As Fuji Mountain Guides are everywhere, many choose to mingle with visitors, so it would be best to hire a guide in advance, stay away from the crowds, and climb at your own pace using the Subashiri trail. There are separate ascending and descending trails for the Yoshida, Fujinomiya, Subashiri and Gotenba trails. Every year, foreign climbers will find themselves on the opposite side of the mountain from where they started off, so it’s imperative to be attentive to your surroundings when coming down, as it is a long distance from one 5th station to another. Keep in mind there are more than one way up and down Mt. Fuji.
To me, accommodation on Mt. Fuji is quite basic to say the least. Don’t expect hotel or luxury conditions. The mountain huts are similar in shape and size. For a night, you’re sleeping in a large dormitory style room with bunk beds or a flat futon and/or blankets and sleeping bags. Some huts provide heat, but my hut provided enough body heat to keep me toasty.
If you don’t wish to sleep shoulder to shoulder with dozens of other climbers, avoid climbing on the weekend and Obon, the second week of August. In an attempt to avoid extremely crowded conditions, schedule a 2 day tour strictly on weekdays as tours are not conducted the week of Obon.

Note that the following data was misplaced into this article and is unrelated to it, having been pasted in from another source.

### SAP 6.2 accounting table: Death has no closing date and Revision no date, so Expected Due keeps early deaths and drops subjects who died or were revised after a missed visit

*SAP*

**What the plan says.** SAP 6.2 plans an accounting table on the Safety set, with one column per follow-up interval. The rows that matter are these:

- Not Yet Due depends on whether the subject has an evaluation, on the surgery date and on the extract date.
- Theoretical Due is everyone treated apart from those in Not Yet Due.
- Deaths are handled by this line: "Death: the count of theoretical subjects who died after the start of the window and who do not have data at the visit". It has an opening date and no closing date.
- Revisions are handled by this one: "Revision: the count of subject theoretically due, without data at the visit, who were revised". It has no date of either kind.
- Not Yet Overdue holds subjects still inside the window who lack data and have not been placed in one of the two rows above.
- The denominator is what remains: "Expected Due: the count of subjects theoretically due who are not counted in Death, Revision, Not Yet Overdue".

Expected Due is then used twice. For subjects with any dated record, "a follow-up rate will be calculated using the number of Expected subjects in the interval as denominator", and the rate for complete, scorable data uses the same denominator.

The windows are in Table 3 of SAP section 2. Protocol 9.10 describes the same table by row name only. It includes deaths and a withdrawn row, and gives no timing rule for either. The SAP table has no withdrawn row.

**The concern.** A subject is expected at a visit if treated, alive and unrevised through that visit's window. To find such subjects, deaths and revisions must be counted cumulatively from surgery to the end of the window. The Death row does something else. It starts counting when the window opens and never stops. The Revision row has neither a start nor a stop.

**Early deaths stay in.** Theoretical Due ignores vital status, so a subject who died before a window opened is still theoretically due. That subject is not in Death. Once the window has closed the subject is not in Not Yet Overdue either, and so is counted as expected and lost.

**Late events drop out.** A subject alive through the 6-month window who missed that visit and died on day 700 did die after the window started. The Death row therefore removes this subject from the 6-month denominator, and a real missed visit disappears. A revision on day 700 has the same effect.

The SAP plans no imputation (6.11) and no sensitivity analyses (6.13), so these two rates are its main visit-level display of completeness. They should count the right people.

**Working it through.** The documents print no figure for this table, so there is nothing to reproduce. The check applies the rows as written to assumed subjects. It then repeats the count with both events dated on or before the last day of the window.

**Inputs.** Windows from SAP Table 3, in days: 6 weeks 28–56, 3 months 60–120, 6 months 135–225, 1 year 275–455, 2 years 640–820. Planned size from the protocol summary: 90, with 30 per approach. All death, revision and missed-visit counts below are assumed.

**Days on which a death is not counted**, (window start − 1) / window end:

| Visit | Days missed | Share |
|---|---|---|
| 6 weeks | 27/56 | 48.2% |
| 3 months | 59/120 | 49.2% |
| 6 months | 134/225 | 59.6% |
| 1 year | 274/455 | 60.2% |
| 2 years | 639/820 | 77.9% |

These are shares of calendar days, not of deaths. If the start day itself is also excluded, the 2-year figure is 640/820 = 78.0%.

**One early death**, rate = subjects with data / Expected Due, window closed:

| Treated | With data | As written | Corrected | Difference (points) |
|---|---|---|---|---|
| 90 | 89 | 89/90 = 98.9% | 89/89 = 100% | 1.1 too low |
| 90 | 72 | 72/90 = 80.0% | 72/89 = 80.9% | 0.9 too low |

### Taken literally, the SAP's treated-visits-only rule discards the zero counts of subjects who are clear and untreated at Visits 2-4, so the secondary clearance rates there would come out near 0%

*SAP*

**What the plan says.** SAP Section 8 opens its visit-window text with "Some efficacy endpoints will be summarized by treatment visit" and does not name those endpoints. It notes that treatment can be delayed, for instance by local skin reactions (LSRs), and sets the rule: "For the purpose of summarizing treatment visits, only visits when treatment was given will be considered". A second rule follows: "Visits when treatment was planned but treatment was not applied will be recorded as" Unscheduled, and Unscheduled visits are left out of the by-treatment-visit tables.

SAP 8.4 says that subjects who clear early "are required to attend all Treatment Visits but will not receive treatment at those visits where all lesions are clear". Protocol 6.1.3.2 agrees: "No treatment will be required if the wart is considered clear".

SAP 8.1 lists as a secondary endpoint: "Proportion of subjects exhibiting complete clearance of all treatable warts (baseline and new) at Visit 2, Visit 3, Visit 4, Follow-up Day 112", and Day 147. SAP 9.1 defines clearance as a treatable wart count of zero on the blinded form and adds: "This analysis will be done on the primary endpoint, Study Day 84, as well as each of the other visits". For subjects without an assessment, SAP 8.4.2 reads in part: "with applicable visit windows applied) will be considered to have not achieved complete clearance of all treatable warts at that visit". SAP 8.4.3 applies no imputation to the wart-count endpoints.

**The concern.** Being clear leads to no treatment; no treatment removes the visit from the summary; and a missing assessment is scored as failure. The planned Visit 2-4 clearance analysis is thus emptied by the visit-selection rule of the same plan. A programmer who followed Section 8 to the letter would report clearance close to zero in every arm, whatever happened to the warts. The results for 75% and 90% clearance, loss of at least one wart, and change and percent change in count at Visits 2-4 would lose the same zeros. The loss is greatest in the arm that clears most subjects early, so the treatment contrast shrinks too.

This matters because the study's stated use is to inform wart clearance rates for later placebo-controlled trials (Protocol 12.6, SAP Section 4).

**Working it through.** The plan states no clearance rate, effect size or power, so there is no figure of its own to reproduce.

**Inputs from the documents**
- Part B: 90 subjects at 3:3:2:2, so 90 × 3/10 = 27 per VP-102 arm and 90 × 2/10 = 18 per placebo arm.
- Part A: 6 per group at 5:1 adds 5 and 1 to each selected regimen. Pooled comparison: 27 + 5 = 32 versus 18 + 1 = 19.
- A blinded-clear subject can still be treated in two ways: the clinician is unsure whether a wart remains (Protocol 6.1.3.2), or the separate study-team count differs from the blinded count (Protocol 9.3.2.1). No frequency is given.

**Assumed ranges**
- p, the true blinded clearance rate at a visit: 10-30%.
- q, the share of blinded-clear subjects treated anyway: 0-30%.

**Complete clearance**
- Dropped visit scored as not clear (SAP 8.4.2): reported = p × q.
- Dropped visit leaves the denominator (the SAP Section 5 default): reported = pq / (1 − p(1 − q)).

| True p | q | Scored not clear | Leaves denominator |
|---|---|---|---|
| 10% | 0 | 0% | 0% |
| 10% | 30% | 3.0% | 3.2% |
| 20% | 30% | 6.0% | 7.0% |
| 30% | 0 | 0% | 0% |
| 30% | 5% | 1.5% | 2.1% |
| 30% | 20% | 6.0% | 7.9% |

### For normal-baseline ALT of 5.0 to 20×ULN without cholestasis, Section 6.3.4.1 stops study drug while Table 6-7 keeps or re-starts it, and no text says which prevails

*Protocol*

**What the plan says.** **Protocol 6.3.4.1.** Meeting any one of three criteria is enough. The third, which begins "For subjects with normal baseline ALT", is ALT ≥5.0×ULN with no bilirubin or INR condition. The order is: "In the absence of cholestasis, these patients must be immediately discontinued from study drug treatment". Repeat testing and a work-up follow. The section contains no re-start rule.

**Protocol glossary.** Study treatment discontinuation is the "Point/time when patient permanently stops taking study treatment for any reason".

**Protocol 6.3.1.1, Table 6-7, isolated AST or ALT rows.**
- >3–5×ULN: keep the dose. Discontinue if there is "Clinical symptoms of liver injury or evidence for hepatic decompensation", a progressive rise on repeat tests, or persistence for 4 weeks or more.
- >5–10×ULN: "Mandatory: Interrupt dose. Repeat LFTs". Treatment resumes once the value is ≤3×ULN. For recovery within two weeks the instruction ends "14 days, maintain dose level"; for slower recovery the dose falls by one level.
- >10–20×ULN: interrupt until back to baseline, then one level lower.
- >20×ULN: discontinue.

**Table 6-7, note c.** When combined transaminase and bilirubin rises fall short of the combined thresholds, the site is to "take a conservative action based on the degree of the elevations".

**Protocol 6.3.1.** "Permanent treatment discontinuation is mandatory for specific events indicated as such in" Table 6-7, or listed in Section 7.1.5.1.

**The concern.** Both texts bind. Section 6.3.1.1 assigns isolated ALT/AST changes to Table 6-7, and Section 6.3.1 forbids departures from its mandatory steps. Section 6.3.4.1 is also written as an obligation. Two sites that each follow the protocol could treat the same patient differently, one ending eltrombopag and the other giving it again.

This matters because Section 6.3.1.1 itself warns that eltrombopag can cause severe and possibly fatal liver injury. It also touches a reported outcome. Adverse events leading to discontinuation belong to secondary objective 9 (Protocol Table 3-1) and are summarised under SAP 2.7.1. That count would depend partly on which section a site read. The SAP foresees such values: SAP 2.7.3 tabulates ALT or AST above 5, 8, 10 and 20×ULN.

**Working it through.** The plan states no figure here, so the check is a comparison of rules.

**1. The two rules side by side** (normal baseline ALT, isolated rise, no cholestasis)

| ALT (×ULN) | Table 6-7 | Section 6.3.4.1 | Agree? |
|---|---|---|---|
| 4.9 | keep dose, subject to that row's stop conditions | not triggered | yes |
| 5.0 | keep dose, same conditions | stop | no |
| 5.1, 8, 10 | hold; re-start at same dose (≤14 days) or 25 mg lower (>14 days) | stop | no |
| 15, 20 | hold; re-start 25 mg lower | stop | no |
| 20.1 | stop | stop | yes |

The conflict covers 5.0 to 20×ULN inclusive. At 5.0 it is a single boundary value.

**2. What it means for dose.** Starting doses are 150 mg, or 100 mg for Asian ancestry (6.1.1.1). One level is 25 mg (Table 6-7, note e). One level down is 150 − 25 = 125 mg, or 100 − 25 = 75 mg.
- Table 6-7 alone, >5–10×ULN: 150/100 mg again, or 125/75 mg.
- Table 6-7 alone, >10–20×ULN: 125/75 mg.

Mountain huts on Mt. Fuji are a unique experience, but come with their own set of rules which foreigners can break unknowingly if they’re not careful. Familiarize yourself with mountain hut etiquette on Mt. Fuji before embarking on your climb.
This is not a climb that you want to attempt without adequate eating, drinking, resting, and preparation. While it is true that some people climb Mt. Fuji in sneakers, jeans, and a sweatshirt, they are taking serious risks that should never be recommended. Although I saw many young children and old adults climbing Mt. Fuji, you need to remember that those people on the mountain have been preparing to do this their whole life. Those of them who are in great shape are generally the exception and not the norm. Despite all of this, do not be frightened. With proper equipment and physical conditioning, Mt. Fuji is an exciting and challenging climb worthy of being one of the many things to do before you die.
Do not believe anyone that say Mt. Fuji is an easy climb. Make no mistake that things get difficult at 3776m (12,388ft), when the climb up Mt. Fuji is characterized by its serious elevation gain, rapidly changing extreme weather, steep inclines, and long trails.
Mt. Fuji will experience serious changes in weather. Even during the middle of the summer when temperatures in Tokyo is hot and humid, the summit of Mt. Fuji can very well be below freezing with a chili breeze. With windchill taken into account, the weather often feels like winter in the predawn darkness to the summit.